Natalie de Blois
“Her mind and hands worked marvels in design—and only she and God would ever know just how many great solutions, with the imprimatur of one of the male heroes of S.O.M., owed much more to her than was attributed by either S.O.M. or the client,” wrote Nathaniel A. Owings, a founding partner of Skidmore, Owings and Merrill (now SOM), of Natalie de Blois in his autobiography.
De Blois worked for SOM from 1944 until 1974, and was in the Chicago office from 1962 onward. She had a hand in the Equitable Building at the river and Michigan Avenue in Chicago, and also worked on significant projects with SOM’s Gordon Bunshaft, such as Manhattan’s Union Carbide Corporation Headquarters, Lever House, and Pepsi-Cola Corporation World Headquarters, although she frequently didn’t get credit. Bunshaft once ordered her to change clothes before a meeting, because he didn’t “like green.” De Blois later taught architecture at the University of Texas at Austin, and died in Chicago in 2013.
Gertrude Lempp Kerbis
Chicago native Gertrude Lempp Kerbis also worked at SOM for a time, joining the Chicago office after studying under Mies van der Rohe at the Illinois Institute of Technology. (Another student of Mies, Georgia Louise Harris Brown, went on to lead the structural engineering on Mies’ towers at 860-880 Lake Shore Drive.) While at SOM, Lempp Kerbis led the design of the Skokie Public Library, among other buildings. Later, she designed O’Hare’s Rotunda building. She went on to found her own firm, Lempp Kerbis, in 1967. It was the first woman-owned firm in Chicago. She was also the first female president of the Chicago Chapter of the American Institute of Architects and the force behind the founding of Chicago Women in Architecture. (Natalie de Blois and Carol Ross Barney were also founding members.)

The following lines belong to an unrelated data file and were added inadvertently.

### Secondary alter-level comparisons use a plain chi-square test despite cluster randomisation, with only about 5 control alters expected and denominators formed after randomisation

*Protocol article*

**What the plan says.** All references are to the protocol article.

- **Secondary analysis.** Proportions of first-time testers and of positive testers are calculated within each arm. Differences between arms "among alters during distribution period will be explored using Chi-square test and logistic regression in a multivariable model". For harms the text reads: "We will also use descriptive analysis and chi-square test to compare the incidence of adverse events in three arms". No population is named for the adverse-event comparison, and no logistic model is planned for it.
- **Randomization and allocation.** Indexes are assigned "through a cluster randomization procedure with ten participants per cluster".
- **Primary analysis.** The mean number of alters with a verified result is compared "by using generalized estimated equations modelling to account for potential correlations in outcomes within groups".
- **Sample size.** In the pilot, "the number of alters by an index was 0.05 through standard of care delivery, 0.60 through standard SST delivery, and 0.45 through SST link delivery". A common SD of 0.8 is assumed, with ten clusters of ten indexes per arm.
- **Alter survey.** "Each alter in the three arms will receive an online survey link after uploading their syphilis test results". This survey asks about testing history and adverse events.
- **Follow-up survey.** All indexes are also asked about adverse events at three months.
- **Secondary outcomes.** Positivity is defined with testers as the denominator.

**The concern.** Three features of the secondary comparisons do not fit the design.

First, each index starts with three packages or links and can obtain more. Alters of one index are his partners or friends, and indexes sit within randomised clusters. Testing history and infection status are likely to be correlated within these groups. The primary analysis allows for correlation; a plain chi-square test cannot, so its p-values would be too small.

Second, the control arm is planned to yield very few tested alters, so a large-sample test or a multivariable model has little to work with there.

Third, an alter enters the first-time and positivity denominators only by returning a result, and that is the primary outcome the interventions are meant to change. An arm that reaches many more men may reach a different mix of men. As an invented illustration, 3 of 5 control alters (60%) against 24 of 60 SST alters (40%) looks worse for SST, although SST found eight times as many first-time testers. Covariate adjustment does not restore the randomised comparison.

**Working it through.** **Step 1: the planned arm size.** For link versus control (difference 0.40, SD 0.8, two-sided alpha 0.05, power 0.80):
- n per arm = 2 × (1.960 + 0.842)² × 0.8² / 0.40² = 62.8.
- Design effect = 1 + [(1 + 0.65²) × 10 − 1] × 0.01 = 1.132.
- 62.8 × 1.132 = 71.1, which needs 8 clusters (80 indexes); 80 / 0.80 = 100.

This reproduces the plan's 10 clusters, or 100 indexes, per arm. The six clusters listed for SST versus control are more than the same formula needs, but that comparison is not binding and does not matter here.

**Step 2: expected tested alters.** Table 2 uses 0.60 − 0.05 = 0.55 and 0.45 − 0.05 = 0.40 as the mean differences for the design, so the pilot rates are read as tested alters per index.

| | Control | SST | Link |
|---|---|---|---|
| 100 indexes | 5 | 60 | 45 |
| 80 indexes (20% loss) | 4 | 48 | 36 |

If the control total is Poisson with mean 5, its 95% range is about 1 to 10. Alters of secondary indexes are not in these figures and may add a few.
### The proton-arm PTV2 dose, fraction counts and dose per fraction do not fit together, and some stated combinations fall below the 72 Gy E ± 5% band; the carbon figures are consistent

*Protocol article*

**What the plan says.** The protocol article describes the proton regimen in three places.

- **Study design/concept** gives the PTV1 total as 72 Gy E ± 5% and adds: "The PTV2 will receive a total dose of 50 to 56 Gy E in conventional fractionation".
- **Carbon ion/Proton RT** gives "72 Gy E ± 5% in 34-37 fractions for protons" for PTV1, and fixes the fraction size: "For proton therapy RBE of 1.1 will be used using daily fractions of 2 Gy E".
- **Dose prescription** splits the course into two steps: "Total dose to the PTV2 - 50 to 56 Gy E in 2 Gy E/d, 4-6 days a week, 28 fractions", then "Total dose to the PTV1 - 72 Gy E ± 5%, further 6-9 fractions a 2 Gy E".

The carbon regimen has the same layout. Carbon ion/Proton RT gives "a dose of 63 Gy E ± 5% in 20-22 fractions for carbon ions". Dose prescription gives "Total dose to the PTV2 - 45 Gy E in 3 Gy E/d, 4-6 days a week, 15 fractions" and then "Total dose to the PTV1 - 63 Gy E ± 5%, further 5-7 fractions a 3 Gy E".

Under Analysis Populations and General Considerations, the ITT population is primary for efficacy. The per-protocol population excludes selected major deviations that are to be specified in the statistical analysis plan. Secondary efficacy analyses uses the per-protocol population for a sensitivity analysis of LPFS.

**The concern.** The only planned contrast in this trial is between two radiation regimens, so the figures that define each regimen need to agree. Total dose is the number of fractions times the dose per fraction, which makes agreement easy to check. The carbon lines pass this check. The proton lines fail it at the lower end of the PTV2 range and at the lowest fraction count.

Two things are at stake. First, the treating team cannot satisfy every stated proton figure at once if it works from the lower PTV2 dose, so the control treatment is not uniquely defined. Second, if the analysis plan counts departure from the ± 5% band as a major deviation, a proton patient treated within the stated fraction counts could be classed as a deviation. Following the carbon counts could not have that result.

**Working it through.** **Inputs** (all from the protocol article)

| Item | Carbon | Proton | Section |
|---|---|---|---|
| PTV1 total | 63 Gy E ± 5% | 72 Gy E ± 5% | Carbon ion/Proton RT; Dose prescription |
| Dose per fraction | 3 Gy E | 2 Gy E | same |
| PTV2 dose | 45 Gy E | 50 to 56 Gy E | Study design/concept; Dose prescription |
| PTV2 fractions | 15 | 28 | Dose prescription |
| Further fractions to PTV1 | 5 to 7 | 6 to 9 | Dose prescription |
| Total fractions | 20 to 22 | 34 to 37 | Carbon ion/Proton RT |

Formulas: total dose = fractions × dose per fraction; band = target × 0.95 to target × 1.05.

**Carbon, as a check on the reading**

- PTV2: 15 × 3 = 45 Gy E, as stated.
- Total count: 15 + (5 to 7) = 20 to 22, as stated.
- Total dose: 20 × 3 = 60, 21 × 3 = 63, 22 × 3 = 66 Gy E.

Beverly Lorraine Greene
Greene was born in Chicago, studied at the University of Illinois at Urbana-Champaign, and worked at the Chicago Housing Authority for a time, but she struggled to find work as an architect in Chicago: not only was she a woman in a male-dominated field, she was also Black in a white world. As far as is known, she is the first African American woman to become a licensed architect in the United States, receiving that license in 1942. Frustrated in Chicago, she moved to New York, where she worked with other architects on various projects, including university buildings. She also worked on the UNESCO headquarters in Paris with Marcel Breuer, but died in 1957, before it was completed.
Marion Mahony Griffin
She was Frank Lloyd Wright’s first employee, but like other female architects of the twentieth century, Mahony Griffin’s contributions to the history of architecture were long obscured, and her career stymied during her life. A Chicagoland native, she was the first woman to obtain an architecture license in Illinois. She worked in the studio of her cousin Dwight Perkins (who is known for schools across Chicago), before Wright hired her in 1895. Her elegant drawings for Wright helped disseminate his work around the world, although he never acknowledged her contributions and they eventually parted acrimoniously.
Mahony Griffin went on to elevate the career of another male architect, her husband, Walter Burley Griffin, helping him on a plan for the new city of Canberra in Australia, among other things. “The Australians take Mahony as seriously as we take Frank Lloyd Wright,” Northwestern University professor of art history David Van Zanten told The New York Times. While working for Wright, Mahony Griffin led the design for several Prairie Style homes in Decatur, Illinois that survive, and her artistic work can be seen in a mural at the George B. Armstrong International Studies School in Rogers Park, near the house where she spent much of the end of her life. There’s also a small beach in Rogers Park named after her. She died in 1961.